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Kathleen JamieEssays and Poems on Her work$
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Rachel Falconer

Print publication date: 2015

Print ISBN-13: 9780748696000

Published to Edinburgh Scholarship Online: September 2017

DOI: 10.3366/edinburgh/9780748696000.001.0001

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Transcending the Urban: The Queen of Sheba

Transcending the Urban: The Queen of Sheba

(p.42) 4. Transcending the Urban: The Queen of Sheba
Kathleen Jamie

Amanda Bell

Edinburgh University Press

This chapter examines The Queen of Sheba (1984) for evidence of the seeds of Jamie's ecological interests. It focuses on five poems which chart the growth of a female sensibility, from childhood through early parenthood and into independent self-awareness. The poems analysed are ’Mother-May-I’, ‘Child with pillar box and bin bags’, ‘Fountain’, ‘Flashing green man’, and ‘Skeins o Geese’. In these poems, the urban is represented by the constructed human environment and the rules for normative behaviour; the rural by the natural, nonhuman, world outside, best characterised as ’the anti-urban’. The chapter demonstrates how, although usually considered in terms of Scottish identity, The Queen of Sheba marks the first stages of Jamie's interrogation of the place of the human in the world. It concludes that the collection can be seen as a paradigm for the development of an ecopoetics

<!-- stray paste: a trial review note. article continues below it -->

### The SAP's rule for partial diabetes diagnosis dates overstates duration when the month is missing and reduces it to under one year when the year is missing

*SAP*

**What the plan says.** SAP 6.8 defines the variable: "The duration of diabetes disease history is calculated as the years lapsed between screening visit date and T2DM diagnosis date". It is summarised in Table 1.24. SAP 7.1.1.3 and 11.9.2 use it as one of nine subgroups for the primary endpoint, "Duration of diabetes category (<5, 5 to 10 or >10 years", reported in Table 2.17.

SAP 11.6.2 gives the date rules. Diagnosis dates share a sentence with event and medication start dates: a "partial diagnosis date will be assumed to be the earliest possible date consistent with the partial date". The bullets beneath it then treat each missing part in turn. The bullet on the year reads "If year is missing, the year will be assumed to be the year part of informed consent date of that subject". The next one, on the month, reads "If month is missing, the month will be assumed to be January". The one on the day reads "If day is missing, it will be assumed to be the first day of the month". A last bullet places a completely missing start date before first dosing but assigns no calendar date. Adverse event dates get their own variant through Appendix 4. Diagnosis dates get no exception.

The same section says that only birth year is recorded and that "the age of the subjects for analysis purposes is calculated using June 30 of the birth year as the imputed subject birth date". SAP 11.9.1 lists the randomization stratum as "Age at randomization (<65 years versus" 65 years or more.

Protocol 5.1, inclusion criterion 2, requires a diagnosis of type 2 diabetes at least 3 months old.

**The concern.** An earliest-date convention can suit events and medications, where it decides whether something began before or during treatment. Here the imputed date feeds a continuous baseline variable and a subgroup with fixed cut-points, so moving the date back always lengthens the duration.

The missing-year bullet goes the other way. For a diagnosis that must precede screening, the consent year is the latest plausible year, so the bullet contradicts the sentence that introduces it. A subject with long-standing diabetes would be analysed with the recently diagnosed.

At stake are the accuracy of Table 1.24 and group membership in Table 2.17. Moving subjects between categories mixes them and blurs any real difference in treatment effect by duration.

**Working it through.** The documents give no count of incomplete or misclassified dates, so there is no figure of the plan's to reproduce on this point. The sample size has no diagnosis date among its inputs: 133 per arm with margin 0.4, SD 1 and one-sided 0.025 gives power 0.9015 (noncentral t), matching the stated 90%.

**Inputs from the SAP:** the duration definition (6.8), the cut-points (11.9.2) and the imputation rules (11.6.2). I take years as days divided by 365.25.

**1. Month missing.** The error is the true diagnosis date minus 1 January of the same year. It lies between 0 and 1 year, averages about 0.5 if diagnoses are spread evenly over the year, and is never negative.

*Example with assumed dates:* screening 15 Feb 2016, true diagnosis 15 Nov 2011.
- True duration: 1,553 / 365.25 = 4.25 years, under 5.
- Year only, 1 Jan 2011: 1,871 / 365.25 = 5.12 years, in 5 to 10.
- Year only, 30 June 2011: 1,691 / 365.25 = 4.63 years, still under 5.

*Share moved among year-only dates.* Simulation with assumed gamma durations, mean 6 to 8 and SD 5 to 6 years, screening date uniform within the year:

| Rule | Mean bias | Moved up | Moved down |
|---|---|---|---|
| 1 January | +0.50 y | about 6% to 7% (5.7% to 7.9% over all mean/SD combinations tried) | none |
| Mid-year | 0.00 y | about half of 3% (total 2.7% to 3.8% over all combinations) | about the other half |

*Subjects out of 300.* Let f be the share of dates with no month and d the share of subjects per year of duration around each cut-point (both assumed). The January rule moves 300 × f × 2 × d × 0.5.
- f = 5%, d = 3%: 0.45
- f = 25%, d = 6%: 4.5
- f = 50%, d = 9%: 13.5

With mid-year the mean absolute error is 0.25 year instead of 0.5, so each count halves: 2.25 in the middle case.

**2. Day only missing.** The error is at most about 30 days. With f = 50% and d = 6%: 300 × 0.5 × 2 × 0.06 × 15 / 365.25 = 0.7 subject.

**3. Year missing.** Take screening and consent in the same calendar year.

Keywords:   Kathleen Jamie, anti-urban, ecological, ecopoetics, nonhuman, place, The Queen of Sheba

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